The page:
On February 14, House Ways and Means Committee Chair Dave Camp (R-MI) announced that on February 17, the Ways and Means Committee will mark up two competing bills to eliminate or reduce the onerous 1099 reporting requirements—H.R.4, Small Business Paperwork Mandate Elimination Act of 2011, and the Comprehensive 1099 Taxpayer Protection and Repayment of Exchange Subsidiary Overpayments Act of 2011.
Effective for payments made after 2011, Sec. 9006 of the Patient Protection and Affordable Care Act (PPACA, P.L. 111-148) adds payments of amounts in consideration for property and gross proceeds—i.e., it adds payments for goods—to the list of payments subject to reporting. It further provides that starting in 2012, payments to corporations (that are not tax-exempt)—which had previously been exempt from the reporting requirement—will be subject to information reporting. (Code Sec. 6041(i))
Effective for payments made after 2010, the Small Business Jobs Act of 2010 provides that subject to limited exceptions, a person receiving rental income from real estate is treated as engaged in the trade or business of renting property for information reporting purposes. (Code Sec. 6041(h)) In particular, rental income recipients making payments of $600 or more to a service provider in the course of earning rental income must provide an information return to the service provider and IRS.
The Small Business Paperwork Mandate Elimination Act of 2011 would simply repeal Sec. 9006 of PPACA and apply the Code as if Sec. 9006 had never been enacted. No offset would be provided for the nearly $22 billion revenue loss over 2011–2021 estimated by the Joint Committee on Taxation (JCT).
Observation: The Small Business Paperwork Mandate Elimination Act of 2011 doesn't address the expanded reporting requirements for rental income recipients.
The Comprehensive 1099 Taxpayer Protection and Repayment of Exchange Subsidiary Overpayments Act of 2011 would similarly repeal the provisions in Sec. 9006 that provide rules for payments to corporations and impose a reporting requirement with respect to gross proceeds from property. However, it would also repeal Code Sec. 6041(h) 's application of information reporting requirements to recipients of rental income from real estate who are not otherwise considered to be engaged in the trade or business of renting property, and it would also provide an offset for the lost revenue from repealing the new information reporting provisions. The bill would increase the amount of excess advance payments of the premium assistance credit (enacted as part of the 2010 health care reform legislation to help lower-income individuals acquire affordable health insurance coverage) that a taxpayer must repay under Code Sec. 36B(f)(2) for tax years ending after Dec. 31, 2013. According to the JCT, the net effect of these changes over the 2011–2021 period would be a positive $166 million.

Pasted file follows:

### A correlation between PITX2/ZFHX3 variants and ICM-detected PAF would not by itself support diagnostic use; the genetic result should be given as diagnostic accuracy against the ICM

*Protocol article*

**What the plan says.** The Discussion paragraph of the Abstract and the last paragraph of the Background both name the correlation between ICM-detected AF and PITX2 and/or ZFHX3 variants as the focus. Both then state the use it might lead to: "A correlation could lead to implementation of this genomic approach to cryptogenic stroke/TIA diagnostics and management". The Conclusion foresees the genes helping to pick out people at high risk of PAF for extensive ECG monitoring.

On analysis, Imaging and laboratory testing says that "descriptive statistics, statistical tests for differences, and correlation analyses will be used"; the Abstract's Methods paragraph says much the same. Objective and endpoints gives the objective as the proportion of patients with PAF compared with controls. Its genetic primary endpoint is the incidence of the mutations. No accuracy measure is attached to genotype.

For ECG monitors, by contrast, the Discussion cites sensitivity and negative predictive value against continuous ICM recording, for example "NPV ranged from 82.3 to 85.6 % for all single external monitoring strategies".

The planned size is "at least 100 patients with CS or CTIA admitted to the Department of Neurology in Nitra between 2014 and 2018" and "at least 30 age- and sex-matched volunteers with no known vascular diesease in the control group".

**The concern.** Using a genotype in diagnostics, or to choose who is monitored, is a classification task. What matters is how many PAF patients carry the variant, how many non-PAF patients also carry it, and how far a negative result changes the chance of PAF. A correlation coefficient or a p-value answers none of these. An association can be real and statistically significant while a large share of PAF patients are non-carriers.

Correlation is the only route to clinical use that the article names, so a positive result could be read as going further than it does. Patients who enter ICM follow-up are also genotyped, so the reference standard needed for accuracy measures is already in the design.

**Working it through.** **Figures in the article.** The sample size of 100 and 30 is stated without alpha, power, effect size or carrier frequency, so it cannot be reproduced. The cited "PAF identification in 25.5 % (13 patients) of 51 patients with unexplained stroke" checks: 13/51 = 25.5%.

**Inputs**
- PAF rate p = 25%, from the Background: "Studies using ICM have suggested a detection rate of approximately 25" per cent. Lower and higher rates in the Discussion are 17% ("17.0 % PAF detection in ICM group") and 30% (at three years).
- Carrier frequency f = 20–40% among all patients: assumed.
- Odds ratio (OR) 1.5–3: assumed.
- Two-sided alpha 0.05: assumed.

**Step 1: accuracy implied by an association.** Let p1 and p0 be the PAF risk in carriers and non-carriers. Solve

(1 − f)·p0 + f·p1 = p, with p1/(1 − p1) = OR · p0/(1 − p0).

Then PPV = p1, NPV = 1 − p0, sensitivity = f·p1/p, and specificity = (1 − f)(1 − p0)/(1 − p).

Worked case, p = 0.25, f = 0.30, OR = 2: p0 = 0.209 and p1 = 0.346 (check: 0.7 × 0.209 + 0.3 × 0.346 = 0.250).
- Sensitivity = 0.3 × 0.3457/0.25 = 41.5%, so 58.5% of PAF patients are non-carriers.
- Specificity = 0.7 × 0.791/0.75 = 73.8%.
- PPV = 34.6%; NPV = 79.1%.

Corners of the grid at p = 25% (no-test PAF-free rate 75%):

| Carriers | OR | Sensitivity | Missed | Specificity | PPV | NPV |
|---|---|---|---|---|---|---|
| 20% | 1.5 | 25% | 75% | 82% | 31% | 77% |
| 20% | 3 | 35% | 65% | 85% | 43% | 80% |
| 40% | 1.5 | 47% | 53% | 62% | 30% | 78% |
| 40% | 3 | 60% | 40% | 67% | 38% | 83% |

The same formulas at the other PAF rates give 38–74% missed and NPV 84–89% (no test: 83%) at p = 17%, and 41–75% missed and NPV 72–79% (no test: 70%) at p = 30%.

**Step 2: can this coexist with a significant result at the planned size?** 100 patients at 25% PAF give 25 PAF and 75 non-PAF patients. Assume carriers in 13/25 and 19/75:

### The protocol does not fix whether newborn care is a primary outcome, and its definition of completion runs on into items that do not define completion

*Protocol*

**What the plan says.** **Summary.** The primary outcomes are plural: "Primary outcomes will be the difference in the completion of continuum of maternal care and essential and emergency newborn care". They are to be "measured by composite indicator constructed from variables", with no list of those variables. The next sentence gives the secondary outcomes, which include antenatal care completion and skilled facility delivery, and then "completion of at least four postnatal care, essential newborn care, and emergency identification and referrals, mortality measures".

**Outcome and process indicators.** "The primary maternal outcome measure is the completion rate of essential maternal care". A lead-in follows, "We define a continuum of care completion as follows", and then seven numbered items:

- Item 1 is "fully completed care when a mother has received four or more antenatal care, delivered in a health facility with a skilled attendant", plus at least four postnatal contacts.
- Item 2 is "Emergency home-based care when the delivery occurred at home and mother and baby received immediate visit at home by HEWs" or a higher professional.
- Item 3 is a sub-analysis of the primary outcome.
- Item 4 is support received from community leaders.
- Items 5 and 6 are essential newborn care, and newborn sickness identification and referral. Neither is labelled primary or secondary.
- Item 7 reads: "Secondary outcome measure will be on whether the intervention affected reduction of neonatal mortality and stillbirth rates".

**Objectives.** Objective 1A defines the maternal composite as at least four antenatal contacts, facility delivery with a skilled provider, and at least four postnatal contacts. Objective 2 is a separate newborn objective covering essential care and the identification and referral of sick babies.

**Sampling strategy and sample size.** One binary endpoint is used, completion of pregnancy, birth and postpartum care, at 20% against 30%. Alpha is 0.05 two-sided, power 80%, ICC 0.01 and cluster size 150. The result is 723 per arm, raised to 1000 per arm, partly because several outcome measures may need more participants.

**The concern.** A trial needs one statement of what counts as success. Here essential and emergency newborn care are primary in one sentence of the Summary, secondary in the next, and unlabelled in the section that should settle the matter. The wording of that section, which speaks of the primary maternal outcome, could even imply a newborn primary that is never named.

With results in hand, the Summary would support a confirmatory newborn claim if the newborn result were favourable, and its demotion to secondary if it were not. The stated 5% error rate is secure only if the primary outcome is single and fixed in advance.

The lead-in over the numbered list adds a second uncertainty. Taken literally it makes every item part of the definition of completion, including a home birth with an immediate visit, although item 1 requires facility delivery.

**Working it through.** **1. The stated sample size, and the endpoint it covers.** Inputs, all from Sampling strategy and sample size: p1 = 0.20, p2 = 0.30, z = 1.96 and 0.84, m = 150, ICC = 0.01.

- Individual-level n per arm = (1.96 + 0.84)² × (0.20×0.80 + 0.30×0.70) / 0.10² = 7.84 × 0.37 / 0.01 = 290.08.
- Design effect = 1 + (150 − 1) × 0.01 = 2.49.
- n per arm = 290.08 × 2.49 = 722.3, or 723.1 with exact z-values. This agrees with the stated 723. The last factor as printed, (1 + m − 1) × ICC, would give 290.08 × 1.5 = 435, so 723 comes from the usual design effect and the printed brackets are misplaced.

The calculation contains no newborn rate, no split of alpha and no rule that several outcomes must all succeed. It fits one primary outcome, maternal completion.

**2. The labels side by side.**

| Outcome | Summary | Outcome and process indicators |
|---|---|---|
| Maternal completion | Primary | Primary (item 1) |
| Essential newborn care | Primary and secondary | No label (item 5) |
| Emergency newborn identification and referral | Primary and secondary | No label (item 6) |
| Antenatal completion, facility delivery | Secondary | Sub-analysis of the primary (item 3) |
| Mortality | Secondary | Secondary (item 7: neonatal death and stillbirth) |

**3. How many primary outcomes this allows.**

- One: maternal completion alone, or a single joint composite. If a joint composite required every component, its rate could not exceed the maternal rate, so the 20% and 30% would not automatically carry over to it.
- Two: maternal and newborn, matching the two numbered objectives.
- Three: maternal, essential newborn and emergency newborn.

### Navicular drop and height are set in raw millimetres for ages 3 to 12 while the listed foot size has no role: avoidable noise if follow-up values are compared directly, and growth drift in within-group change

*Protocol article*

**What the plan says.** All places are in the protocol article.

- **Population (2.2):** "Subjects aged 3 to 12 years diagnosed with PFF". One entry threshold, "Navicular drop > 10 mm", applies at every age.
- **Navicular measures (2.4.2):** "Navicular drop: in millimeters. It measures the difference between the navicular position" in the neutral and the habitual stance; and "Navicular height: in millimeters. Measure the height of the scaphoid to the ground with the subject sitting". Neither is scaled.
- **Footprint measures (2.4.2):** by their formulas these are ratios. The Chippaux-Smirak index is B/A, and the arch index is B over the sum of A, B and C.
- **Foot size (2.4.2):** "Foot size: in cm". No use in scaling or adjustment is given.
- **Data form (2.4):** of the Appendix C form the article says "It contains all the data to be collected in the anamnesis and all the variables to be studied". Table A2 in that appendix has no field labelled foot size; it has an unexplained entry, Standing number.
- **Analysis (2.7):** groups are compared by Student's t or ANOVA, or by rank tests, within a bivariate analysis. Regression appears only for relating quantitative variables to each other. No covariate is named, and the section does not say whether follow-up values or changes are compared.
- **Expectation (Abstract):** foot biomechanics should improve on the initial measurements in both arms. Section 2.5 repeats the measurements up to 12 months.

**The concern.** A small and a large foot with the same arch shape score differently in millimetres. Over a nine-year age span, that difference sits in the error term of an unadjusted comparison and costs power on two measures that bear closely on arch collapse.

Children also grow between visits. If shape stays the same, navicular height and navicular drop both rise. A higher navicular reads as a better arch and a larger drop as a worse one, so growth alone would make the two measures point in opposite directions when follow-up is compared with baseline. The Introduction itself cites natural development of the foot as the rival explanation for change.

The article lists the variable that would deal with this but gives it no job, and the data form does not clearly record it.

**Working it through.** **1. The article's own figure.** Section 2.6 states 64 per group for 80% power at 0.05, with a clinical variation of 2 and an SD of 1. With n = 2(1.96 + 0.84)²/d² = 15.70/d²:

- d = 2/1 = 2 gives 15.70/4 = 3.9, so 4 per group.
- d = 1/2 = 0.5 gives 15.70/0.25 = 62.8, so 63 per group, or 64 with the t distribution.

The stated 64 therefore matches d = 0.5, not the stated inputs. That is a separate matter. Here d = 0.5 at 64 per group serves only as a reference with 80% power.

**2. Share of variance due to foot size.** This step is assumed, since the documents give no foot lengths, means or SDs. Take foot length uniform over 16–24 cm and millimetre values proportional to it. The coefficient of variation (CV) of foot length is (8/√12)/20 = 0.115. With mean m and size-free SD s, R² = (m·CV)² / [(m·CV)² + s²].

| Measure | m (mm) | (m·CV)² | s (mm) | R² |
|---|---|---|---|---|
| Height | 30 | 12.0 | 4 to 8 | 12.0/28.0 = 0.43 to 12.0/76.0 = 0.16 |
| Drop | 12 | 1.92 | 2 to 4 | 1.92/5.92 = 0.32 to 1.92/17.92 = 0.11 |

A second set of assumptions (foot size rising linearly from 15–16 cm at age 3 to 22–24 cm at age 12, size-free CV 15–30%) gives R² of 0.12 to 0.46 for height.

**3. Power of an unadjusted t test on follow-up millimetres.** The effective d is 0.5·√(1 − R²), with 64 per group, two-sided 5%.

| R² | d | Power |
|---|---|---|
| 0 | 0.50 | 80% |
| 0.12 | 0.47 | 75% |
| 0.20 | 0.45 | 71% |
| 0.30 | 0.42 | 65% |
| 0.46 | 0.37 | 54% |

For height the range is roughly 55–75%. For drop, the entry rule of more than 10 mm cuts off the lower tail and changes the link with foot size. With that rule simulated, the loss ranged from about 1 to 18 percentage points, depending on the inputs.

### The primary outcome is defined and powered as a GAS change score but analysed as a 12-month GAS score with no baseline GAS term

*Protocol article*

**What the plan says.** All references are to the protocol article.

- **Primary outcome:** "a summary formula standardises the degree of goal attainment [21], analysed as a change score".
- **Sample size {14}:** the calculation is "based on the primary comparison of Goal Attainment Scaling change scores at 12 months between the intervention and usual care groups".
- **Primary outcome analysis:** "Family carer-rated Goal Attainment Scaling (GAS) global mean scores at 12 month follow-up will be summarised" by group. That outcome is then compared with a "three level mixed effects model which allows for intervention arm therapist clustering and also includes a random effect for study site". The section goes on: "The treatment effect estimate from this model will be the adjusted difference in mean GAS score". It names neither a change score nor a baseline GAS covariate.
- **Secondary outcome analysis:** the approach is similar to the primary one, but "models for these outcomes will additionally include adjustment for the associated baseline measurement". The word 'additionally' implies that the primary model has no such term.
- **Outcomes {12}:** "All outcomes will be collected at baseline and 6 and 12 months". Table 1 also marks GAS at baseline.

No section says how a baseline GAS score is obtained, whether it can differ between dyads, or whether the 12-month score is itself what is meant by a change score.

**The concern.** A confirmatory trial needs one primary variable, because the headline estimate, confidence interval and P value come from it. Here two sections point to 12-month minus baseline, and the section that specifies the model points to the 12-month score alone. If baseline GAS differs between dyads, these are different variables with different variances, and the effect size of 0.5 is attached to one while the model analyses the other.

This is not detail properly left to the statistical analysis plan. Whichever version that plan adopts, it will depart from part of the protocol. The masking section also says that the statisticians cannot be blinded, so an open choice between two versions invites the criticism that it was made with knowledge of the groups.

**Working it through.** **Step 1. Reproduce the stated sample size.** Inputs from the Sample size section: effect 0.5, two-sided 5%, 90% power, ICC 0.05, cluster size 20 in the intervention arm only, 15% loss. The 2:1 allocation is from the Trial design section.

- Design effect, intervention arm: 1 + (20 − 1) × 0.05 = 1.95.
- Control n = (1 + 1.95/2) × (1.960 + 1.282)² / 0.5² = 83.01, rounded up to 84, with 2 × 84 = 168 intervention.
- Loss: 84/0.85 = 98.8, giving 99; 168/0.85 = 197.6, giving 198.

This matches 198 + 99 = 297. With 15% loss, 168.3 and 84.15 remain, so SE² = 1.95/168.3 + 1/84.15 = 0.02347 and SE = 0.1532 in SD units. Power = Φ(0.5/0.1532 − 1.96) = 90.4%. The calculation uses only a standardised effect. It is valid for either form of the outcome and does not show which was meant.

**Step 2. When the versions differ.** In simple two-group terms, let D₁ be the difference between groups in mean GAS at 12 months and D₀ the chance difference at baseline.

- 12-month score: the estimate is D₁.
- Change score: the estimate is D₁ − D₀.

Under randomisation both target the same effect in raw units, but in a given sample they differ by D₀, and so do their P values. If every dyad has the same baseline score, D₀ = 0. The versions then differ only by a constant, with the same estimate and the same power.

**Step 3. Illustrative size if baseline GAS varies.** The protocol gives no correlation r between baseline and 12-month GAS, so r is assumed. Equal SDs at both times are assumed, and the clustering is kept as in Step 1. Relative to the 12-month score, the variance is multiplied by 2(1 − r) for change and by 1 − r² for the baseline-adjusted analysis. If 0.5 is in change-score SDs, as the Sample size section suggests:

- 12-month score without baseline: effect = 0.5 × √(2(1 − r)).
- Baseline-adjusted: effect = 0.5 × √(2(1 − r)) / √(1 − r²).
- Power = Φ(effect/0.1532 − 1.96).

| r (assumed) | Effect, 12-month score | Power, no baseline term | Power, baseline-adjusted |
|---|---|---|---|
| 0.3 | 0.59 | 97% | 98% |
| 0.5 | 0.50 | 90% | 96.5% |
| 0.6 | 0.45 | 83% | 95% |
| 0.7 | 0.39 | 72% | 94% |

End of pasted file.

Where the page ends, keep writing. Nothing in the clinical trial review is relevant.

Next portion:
If the premium assistance credit received through advance payment exceeds the amount of premium assistance credit to which the taxpayer is entitled for the taxable year, the liability for the excess advance payment must be reflected on the taxpayer's income tax return for the taxable year subject to a limitation on the amount of such liability. For persons with household income below 500 percent of FPL, the liability for the excess payment for a taxable year is limited to a specific dollar amount.
Observation: This bill reflects an ongoing effort by Congressional Republicans to modify, if not repeal, the health care legislation that was enacted last year.